Libellus de Medicinalibus Indorum Herbis

The Libellus de Medicinalibus Indorum Herbis (Latin for "Little Book of the Medicinal Herbs of the Indians") is an Aztec herbal manuscript, describing the medicinal properties of various plants used by the Aztecs. It was translated into Latin by Juan Badiano, from a Nahuatl original composed in the Colegio de Santa Cruz de Tlatelolco in 1552 by Martín de la Cruz that is no longer extant. The Libellus is also known as the Badianus Manuscript, after the translator; the Codex de la Cruz-Badiano, after both the original author and translator; and the Codex Barberini, after Cardinal Francesco Barberini, who had possession of the manuscript in the early 17th century.

A page of the Libellus illustrating the tlahçolteoçacatl, tlayapaloni, axocotl and chicomacatl plants, used to make a remedy for lęsum & male tractatum corpus, "injured and badly treated body"

The Badianus Manuscript of 1552 is the first illustrated and descriptive scientific text of Nahua medicine and botany produced in the Americas. It is a significant text in the history of botany and the history of medicine.


In 1552 Jacobo de Grado, the friar in charge of the Convent of Tlatelolco and the College of Santa Cruz, had the herbal created and translated for Don Francisco de Mendoza, son of Don Antonio de Mendoza, the viceroy of New Spain. Mendoza sent the Latin manuscript to Spain, where it was deposited into the royal library. There it presumably remained until the early 17th century, when it somehow came into the possession of Diego de Cortavila y Sanabria, pharmacist to King Philip IV. From Cortavila it travelled to the Italian Cardinal Francesco Barberini, possibly via intermediate owners. The manuscript remained in the Barberini library until 1902, when the Barberini library became part of the Vatican Library, and the manuscript along with it. Finally, in 1990 — over four centuries after it was sent to Spain — Pope John Paul II returned the Libellus to Mexico, and it is now in the library of the National Institute of Anthropology and History in Mexico City.[1]: iii 

A copy was made in the 17th century by Cassiano dal Pozzo, the secretary of Cardinal Barberini. Dal Pozzo's collection, called his Museo Cartaceo ("Papers Museum"), was sold by his heirs to Pope Clement XI, who sold it to his nephew, Cardinal Alessandro Albani, who himself sold it to King George III in 1762. Dal Pozzo's copy is now part of the Royal Library, Windsor. Another copy may have been made by Francesco de' Stelluti, but is now lost. Dal Pozzo and de' Stelluti were both members of the Accademia dei Lincei.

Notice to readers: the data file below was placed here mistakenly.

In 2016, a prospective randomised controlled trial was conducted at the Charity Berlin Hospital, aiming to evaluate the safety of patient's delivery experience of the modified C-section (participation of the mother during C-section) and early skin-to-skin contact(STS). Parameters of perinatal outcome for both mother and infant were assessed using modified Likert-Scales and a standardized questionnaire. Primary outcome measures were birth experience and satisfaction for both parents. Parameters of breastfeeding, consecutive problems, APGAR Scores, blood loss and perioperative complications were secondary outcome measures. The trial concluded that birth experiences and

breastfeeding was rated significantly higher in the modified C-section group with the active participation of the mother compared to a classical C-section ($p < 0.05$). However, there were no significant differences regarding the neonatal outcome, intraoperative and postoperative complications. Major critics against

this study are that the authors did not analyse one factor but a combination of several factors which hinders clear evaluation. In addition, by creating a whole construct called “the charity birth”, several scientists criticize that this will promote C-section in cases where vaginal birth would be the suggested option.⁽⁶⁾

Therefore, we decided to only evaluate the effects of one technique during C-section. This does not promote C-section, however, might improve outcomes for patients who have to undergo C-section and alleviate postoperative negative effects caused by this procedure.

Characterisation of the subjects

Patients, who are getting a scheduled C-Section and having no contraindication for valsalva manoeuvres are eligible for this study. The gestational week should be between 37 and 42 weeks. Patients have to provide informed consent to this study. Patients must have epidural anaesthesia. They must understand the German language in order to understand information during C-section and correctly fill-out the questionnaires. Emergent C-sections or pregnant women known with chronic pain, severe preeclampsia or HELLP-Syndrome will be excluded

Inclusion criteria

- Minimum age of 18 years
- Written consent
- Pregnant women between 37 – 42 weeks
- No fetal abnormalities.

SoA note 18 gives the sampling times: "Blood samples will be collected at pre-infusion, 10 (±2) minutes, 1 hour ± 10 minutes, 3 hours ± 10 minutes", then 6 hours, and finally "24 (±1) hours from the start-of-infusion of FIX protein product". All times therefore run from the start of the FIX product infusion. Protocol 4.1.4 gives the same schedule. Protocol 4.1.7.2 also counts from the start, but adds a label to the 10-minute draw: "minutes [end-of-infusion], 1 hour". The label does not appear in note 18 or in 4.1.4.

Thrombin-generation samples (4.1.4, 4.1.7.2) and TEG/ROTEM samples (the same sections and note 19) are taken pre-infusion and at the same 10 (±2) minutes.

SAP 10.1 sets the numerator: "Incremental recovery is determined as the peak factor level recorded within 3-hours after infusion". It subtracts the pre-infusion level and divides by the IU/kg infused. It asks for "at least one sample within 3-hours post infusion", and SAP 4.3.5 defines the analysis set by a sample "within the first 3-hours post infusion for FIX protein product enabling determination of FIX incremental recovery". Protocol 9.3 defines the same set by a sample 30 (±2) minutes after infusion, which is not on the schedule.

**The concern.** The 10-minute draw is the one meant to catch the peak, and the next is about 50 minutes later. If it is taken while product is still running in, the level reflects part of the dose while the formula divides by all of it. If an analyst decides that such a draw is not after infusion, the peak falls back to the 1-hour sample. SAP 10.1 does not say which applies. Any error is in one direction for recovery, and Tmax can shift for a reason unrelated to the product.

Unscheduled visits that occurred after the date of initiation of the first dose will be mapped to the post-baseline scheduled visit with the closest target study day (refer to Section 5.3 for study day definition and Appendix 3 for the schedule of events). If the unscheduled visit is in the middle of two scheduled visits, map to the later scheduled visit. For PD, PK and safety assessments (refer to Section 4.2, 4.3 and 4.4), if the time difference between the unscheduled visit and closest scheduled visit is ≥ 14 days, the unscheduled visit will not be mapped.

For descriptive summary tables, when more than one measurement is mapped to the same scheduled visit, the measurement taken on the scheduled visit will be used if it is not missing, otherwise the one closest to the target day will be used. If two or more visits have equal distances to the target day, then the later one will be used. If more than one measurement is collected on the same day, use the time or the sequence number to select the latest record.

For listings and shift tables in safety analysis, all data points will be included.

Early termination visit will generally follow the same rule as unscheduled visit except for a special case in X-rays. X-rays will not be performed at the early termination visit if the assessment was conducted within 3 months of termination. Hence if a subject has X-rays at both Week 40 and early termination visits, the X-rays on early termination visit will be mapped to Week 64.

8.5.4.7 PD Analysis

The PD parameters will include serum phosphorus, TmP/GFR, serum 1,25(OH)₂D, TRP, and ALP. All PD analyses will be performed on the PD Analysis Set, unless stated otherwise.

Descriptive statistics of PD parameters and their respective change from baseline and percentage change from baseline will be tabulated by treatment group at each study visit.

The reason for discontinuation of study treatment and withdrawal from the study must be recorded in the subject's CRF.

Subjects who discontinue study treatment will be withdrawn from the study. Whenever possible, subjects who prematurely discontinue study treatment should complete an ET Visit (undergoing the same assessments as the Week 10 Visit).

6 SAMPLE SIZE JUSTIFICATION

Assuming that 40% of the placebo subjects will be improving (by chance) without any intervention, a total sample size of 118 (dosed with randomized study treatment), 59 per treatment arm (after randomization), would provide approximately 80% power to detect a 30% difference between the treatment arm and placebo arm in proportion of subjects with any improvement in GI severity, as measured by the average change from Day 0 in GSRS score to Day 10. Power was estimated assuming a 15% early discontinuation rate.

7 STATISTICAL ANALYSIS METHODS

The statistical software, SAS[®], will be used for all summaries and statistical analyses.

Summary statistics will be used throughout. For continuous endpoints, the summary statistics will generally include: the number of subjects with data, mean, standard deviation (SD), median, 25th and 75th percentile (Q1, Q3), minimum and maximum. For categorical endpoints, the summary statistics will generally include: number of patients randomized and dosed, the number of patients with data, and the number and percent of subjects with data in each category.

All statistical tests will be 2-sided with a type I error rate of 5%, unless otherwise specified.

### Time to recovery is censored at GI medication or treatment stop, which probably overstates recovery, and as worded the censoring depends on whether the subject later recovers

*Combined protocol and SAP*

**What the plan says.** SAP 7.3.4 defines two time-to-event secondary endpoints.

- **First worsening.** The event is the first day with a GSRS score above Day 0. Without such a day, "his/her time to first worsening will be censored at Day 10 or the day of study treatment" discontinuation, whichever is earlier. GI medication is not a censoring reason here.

There are several published editions of the manuscript, beginning with the one by William E. Gates in 1939, now reissued in an inexpensive edition by Dover Books.[2][3] Gates acquired photographs of the manuscript in Latin and water color renderings of the botanical drawings. He published both the original Latin manuscript as well as his translation to English. The reissued edition of Gates's manuscript has a very useful introduction by Bruce Byland, recounting the publication history of the manuscript and subsequent scholarship.[1]: iii–xiii 

At the same time Gates was working on this publication, another was being prepared for publication by Emily Walcott Emmart. This resulted in a full-color facsimile publication, transcription, and translation to English, with notes and commentary.[4] In 1964, an edition of the manuscript was published in full-color facsimile, with a translation of the Latin to Spanish.[5]

The manuscript has been mainly studied by scholars interested in history of medicine and history of botany. In history of medicine, there has been some focus on the extent to which the manuscript might be incorporating aspects of European humoral theories of medicine or whether text is purely from the Nahua viewpoint.[6] According to a study by Bernard R. Ortiz de Montellano, the Badianus herbal was prepared for the king of Spain to demonstrate the intellectual sophistication of the Nahuas which might have skewed the manuscript to emulating aspects of European culture.[7]